Some while ago we spotted a guided butterfly walk around a local reserve, Totternhoe Quarry. The main quarry in the quarry would be the Duke of Burgundy (Hamearis lucina) butterfly. Since neither quarry was familiar to us, we applied to join in. At the very least we’d learn our way around another useful local wildlife habitat. At best, we’d see a relatively scarce species of butterfly – it occurs in just two sites in Bedfordshire, I believe – in the company of a specialist, the Bedfordshire butterfly recorder, so identity would not be in question.
Having applied by email, I heard nothing for what seemed like a couple of weeks and, my memory being what it is, I forgot all about it. Finally, last week, I received a thumbs up email saying we could attend and, during an uncharacteristically cooperative gap in our continuing appalling weather pattern, today we joined 20+ other enthusiasts to swarm around the quarry searching for the Duke. [It used to be referred to as the “Duke of Burgundy Fritillary” but it isn’t, in fact, a true fritillary so that part of the name has been dropped, I believe.]
Our first critter to be spotted was a Dingy Skipper (Erynnis tages). The first did not pose favourably but there were several around and I eventually snagged a reasonable shot of one without its being obscured by blades of grass. At first, It was a little difficult trying to avoid our fellow enthusiasts to get a decent photographic angle with about 25 people all trying to do the same thing. Eventually, though, things settled down and all were able to get something of a turn at the front.
Oddly enough, since I have seen it described as “a restless insect flitting rapidly from plant to plant and rarely settling for long”, the subject that seemed to help the clamour for photos die down into a more orderly affair was our very first Duke of Burgundy, which sat for a long period sunning itself, albeit behind one shadow-casting blade of grass. That’s the one here partially showing the underside. Later, in the depths of the old quarry itself, we came across a couple more Dukes who this time posed very cooperatively in the open. Here’s a link to Butterfly Conservation’s fact sheet on the Duke of Burgundy.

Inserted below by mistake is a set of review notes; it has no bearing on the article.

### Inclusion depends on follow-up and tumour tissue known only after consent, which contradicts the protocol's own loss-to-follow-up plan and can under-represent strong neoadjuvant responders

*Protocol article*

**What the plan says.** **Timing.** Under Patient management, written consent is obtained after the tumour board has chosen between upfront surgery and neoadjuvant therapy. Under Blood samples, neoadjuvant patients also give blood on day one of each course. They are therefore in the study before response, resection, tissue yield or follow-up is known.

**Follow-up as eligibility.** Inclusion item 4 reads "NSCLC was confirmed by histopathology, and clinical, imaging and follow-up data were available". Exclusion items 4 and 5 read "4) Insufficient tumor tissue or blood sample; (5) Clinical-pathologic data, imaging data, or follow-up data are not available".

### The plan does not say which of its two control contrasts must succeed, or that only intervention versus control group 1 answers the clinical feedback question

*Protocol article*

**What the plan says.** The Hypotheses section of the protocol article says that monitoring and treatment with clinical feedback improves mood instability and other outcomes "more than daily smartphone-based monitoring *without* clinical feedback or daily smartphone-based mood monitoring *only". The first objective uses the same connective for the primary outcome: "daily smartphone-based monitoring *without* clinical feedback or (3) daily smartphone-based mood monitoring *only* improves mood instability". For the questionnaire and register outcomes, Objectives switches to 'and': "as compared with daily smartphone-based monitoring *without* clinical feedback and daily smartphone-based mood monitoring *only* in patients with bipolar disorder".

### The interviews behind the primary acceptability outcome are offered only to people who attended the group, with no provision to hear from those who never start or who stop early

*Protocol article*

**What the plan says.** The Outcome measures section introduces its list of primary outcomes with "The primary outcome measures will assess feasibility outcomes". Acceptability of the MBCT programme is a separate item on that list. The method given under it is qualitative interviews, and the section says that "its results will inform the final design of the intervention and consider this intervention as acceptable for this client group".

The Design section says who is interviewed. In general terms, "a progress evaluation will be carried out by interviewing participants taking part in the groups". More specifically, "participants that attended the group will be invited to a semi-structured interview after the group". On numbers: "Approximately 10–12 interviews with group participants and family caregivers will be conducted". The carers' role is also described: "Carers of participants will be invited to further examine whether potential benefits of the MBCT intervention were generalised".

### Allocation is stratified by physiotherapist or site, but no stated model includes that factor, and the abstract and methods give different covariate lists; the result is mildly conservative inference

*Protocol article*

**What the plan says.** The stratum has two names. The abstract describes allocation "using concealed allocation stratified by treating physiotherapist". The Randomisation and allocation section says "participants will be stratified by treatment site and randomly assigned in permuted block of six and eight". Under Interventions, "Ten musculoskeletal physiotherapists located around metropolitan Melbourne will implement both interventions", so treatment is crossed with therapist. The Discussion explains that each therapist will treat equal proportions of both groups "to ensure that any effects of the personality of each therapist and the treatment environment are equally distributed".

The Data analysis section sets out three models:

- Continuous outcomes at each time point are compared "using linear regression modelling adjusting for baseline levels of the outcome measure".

Time was pressing so we had to leave the Dukes eventually. Just as we started walking a section which would be “unlikely to produce anything interesting”, we disturbed three Green Hairstreaks (Callophrys rubi) feeding on a flowering hawthorn bush. These uniquely green butterflies are always a delight with their white eye-liner.
Further on was an extensive broken chalk escarpment which is home to a healthy population of butterflies known variously as Small Blue/Little Blue (Cupido minimus) when in season. (My old Collins guide uses Little Blue but more recent publications seem to use Small Blue.) However, we were a little early and this year the season is decidedly late so none were found, neither Small nor Little. This is Britain’s smallest/littlest butterfly so we’ll have to go back for another look in more favourable conditions.
Nature continues to be a little perverse and to confound us.